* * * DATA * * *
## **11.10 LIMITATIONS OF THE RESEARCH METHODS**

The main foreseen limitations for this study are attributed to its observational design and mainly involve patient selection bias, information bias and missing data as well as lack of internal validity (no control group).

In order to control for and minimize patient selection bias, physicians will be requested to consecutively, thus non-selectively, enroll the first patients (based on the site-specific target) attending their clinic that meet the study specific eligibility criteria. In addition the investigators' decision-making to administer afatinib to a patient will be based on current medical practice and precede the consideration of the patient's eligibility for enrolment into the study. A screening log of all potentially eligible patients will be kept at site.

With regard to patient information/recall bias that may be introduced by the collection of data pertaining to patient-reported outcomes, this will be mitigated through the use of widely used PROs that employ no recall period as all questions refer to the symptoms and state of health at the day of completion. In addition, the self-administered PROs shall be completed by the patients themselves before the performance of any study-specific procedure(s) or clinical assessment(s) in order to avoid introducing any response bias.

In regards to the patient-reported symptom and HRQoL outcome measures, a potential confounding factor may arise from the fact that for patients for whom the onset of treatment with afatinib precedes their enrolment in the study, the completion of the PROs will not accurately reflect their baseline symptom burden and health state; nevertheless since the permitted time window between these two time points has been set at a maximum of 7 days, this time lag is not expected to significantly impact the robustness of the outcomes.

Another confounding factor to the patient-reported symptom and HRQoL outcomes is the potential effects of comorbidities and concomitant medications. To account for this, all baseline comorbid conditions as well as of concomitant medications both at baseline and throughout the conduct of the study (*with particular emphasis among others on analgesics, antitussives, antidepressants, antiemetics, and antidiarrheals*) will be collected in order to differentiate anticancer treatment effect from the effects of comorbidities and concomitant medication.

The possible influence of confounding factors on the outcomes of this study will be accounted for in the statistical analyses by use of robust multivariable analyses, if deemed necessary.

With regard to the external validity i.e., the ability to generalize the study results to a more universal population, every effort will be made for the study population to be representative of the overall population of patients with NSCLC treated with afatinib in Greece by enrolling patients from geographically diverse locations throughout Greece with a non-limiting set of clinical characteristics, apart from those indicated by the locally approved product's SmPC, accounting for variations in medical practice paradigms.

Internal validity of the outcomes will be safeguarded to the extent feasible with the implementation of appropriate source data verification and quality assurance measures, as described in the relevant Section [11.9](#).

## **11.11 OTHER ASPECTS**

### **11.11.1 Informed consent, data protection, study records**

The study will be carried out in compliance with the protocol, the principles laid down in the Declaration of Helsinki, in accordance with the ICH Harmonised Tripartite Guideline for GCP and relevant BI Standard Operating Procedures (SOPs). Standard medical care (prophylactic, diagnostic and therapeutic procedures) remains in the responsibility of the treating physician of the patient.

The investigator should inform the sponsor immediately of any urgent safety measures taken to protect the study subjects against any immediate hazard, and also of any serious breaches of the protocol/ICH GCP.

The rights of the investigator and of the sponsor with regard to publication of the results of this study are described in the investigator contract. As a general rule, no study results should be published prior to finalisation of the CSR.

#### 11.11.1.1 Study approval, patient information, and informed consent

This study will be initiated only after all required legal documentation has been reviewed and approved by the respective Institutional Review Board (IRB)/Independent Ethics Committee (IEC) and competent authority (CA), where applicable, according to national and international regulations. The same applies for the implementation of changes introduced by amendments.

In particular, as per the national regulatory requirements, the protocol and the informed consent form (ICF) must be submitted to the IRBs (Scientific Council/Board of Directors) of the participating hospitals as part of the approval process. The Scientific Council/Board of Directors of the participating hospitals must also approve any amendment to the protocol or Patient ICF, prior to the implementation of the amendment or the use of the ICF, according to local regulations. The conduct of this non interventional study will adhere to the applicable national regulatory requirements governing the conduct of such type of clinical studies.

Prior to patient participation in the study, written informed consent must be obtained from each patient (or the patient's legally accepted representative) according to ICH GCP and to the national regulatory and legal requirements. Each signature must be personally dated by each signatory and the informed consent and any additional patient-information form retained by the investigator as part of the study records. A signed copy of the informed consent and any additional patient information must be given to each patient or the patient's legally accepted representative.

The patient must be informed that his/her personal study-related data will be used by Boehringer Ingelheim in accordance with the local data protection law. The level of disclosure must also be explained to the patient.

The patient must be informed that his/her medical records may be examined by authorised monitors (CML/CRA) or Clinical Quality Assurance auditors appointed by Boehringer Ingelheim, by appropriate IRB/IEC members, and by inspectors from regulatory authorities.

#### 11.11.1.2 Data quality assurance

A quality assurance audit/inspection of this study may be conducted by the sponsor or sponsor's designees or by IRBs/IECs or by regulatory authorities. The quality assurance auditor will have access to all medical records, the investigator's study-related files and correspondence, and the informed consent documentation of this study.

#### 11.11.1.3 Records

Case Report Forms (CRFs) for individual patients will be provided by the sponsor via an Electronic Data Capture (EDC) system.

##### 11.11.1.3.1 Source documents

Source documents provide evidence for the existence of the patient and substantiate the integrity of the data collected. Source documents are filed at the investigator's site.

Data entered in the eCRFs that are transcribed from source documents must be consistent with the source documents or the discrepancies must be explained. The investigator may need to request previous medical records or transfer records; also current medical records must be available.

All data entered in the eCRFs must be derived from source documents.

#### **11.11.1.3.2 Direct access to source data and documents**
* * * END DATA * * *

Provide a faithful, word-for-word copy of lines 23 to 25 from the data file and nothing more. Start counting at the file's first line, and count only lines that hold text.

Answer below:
#### 11.11.1.3 Records

Case Report Forms (CRFs) for individual patients will be provided by the sponsor via an Electronic Data Capture (EDC) system.

##### 11.11.1.3.1 Source documents